ConEdison Solutions is pitching in to help offset the convention’s environmental footprint by purchasing and donating 474 megawatt hours of wind energy from New York’s Fenner Wind Farm, an amount equal to the estimated energy consumption of Madison Square Garden during the convention.*
But while CERC tries to make the GOP convention green, it can do little to offset the situation out in the streets, where scads of fliers have littered the city over the past five days. No estimate of tonnage has been made yet, but a protester with only one flier was a rarity at Sunday’s march, and Union Square has been continually draped in paper since Thursday. On 33rd Street, tiny whirlwinds of colorful anti-Bush fliers spun down the blocked-off and deserted roads like tumbleweeds down Main Street in Tombstone. Wilting posters and a litter of water bottles and political stickers cluttered the rock-strewn shore of the Hudson River near 125th Street in Harlem.
The ultimate absurdity of the RNC circus — a floor show and street demonstration calculated to catch the media’s eye while frustrating average New Yorkers — might best be characterized by last Thursday’s bike rally. A monthly event known as Critical Mass and organized in part by the environmental group Time’s Up!, the rally had promised to be the biggest eco-showing during the protests, but in the end had only a dash of environmental flavor. It was unclear how many of the 5,000 bikers that shut down the streets without a permit knew that Time’s Up! is a group dedicated to alternate means of transportation. “I don’t have a particular environmental cause,” said Billy Scuteri, 35, as he readied his bike at Union Square. “I’m just pissed I had to close my pizza shop on [33rd Street] for the convention.”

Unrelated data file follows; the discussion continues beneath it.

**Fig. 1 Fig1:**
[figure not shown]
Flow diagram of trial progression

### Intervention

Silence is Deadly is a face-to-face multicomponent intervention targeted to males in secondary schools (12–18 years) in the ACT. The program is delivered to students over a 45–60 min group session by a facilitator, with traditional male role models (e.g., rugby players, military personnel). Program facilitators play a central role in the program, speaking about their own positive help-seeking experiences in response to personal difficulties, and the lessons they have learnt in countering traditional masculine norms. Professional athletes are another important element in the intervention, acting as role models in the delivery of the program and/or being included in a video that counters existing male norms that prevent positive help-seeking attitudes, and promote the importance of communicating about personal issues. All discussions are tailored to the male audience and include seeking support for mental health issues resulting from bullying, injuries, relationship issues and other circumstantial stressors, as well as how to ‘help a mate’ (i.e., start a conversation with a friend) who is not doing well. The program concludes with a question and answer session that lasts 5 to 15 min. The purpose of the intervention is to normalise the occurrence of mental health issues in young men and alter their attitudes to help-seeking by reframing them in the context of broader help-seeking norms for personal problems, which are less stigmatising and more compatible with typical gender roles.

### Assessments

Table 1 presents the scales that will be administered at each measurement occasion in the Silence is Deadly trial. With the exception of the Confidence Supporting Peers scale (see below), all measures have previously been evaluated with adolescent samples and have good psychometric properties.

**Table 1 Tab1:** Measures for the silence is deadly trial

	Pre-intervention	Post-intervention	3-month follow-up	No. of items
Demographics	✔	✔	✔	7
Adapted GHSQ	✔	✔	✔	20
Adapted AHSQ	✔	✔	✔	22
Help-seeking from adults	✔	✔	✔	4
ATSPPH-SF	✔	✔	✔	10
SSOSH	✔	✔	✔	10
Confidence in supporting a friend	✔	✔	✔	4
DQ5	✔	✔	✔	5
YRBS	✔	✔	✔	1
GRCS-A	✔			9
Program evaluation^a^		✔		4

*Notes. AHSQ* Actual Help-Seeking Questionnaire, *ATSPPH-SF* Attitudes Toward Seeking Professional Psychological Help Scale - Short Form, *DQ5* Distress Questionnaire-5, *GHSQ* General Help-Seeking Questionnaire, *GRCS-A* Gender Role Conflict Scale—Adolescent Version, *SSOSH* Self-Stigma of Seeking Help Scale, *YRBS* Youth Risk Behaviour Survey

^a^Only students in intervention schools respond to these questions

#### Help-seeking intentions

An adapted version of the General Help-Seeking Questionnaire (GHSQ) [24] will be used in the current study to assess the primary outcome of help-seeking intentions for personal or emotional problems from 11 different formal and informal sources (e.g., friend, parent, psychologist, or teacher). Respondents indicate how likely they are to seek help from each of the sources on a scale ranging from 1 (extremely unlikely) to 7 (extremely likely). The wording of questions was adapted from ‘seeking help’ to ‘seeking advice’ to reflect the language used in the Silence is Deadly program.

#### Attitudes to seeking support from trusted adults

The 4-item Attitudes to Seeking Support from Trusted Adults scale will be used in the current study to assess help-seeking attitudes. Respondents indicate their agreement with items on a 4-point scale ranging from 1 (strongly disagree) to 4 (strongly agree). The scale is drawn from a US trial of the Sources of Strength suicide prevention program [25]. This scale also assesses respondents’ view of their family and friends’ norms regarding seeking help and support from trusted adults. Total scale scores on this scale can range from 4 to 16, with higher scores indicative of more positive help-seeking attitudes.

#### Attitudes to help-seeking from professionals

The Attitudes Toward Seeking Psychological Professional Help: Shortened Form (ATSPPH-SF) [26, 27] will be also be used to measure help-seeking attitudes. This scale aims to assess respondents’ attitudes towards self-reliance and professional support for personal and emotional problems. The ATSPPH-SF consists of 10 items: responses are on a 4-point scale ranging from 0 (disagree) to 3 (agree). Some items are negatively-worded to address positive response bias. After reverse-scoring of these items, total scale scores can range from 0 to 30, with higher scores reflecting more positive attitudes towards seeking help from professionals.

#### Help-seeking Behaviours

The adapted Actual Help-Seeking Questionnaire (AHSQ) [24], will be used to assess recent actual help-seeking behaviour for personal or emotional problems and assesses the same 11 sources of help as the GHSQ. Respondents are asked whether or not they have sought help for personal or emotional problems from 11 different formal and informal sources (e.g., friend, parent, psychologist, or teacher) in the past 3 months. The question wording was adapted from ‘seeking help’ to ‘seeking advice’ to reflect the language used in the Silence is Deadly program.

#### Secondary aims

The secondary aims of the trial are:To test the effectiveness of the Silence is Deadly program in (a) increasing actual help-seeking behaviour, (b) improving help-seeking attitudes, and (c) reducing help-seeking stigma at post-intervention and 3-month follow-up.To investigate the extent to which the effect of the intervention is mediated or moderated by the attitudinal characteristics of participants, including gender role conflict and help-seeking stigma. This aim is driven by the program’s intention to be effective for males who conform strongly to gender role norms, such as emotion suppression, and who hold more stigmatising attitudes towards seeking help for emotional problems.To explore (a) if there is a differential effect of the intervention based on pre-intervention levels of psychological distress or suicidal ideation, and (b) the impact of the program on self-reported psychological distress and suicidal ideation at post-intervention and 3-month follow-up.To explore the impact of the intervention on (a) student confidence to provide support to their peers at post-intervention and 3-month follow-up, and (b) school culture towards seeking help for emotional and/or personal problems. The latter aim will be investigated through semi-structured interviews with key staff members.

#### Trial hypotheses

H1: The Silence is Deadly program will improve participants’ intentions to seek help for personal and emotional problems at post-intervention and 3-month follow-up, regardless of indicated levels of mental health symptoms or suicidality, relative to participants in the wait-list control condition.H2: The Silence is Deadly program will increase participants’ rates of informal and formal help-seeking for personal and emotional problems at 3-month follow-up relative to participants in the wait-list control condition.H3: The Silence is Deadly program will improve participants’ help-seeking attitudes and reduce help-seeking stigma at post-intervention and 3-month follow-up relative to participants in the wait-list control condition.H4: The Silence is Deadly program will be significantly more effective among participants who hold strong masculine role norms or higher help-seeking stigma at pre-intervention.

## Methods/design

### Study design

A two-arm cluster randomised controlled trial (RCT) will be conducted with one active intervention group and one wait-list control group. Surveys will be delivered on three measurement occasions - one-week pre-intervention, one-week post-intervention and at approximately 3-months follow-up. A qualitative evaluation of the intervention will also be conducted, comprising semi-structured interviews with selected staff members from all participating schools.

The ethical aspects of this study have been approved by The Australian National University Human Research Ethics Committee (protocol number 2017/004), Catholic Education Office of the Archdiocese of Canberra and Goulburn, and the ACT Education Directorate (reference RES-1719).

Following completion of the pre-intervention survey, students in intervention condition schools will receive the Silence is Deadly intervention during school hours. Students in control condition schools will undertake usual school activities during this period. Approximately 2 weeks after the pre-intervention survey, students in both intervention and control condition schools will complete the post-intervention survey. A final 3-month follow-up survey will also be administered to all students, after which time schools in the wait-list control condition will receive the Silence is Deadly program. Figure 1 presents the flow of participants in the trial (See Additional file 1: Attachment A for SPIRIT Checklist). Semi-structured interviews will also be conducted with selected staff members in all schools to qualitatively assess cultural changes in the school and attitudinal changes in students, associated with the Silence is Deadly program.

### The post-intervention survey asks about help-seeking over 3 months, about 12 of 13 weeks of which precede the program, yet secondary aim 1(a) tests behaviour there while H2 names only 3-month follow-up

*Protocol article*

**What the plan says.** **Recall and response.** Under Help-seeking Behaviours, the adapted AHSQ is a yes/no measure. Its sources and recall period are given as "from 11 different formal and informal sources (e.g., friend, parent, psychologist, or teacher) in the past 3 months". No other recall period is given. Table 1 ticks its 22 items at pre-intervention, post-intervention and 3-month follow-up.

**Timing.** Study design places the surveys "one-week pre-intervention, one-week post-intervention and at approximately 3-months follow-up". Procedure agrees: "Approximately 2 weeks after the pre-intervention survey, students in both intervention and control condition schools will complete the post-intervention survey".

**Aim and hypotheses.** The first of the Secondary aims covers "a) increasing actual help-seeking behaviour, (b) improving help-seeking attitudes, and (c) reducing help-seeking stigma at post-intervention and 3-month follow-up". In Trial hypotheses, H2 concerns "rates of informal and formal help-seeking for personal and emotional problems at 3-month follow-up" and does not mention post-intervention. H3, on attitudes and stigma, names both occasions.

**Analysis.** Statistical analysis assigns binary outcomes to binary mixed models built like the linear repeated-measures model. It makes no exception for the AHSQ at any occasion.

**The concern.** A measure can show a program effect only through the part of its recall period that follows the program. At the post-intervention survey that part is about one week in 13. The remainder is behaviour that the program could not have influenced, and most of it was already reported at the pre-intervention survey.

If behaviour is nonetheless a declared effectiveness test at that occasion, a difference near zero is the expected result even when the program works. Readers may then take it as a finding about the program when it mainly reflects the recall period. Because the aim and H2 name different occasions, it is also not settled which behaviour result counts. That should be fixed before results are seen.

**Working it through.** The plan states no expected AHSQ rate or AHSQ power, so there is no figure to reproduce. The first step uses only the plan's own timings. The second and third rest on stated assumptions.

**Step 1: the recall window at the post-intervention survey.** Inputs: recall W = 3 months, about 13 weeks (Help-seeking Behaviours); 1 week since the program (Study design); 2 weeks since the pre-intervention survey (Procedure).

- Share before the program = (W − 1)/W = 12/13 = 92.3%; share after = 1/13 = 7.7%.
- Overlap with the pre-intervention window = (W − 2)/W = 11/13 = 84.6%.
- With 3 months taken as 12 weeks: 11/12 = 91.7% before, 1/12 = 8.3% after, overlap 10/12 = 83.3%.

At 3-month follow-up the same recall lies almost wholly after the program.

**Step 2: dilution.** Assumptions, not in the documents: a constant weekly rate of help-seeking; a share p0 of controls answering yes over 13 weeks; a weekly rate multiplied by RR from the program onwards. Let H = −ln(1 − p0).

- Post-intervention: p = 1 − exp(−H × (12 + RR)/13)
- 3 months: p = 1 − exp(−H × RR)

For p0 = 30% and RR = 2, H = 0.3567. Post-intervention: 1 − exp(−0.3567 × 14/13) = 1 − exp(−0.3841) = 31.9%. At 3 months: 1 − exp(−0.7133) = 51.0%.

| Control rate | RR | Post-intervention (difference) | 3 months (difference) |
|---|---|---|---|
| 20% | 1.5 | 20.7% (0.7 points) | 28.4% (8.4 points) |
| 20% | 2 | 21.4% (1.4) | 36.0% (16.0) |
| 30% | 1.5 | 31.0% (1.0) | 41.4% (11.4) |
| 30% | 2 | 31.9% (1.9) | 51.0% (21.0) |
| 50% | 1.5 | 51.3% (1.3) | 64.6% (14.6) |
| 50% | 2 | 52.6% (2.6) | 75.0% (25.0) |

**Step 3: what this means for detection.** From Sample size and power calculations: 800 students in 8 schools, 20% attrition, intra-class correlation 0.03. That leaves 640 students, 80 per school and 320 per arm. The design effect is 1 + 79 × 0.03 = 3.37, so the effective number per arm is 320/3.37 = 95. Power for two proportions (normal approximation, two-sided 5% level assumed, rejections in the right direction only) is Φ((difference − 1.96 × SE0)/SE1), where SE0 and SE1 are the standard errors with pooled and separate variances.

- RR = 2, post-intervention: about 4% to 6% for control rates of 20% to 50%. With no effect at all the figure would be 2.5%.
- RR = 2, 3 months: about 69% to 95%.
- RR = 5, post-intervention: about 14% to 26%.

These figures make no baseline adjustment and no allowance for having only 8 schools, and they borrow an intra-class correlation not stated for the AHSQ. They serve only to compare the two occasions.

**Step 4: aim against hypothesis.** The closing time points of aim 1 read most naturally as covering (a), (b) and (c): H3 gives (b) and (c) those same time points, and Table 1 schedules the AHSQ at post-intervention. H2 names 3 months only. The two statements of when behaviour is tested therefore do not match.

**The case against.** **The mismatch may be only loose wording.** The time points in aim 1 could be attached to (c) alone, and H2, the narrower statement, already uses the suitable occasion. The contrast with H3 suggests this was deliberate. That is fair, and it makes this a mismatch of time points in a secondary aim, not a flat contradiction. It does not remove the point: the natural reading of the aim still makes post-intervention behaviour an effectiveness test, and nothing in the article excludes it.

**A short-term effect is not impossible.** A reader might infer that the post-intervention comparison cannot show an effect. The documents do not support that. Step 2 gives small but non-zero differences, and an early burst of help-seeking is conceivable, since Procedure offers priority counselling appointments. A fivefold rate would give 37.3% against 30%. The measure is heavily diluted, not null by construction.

Bikers streamed south down Broadway before turning uptown and wreaking traffic havoc in Times Square. At each intersection, several bikers positioned themselves in front of side streets to block cars while other riders passed.
“Come on, I’m going to lose my customer!” yelled taxi driver Benn Samm through the discordant clanging of hundreds of bike bells.
“Hey, honey, I’m actually holding up a car right now!” a biker bragged into his cell phone. The question “Why?” must have been asked on the other end. “We’re doing a bike ride!” the biker replied with childish glee.
“Please, please move,” Samm pleaded. But the biker blocking his car was too busy “sticking it to the man” in Washington, as he put it, to care that he was actually sticking it to a $20,000 per-year cabbie, and forcing him to idle for more than three minutes to boot.
As a New Yorker, I sympathize with Samm just trying to get through the day. With all the littering and traffic-blocking, I can understand why many environmental groups decided to stay home; if they showed up, they would run the risk of being identified with the radical litterbugs. As Aimee Christensen told Griscom in Muckraker, “We don’t see it in our interest to be in New York.”
But environmental groups must balance their own interests against the dangers of remaining silent. As it is, they have left the GOP to address the environment on its own time — and so far, it has not found a minute.
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This piece reflects the opinion of its author and should not be taken to constitute an official endorsement by Grist Magazine, its staff, its board members, their massage therapists, or their personal trainers.
*[Correction, 07 Sep 2004: This article originally stated that the Coalition for Environmentally Responsible Conventions purchased the electricity from the Fenner Wind Farm. In fact, it was ConEdison Solutions that bought the wind power.]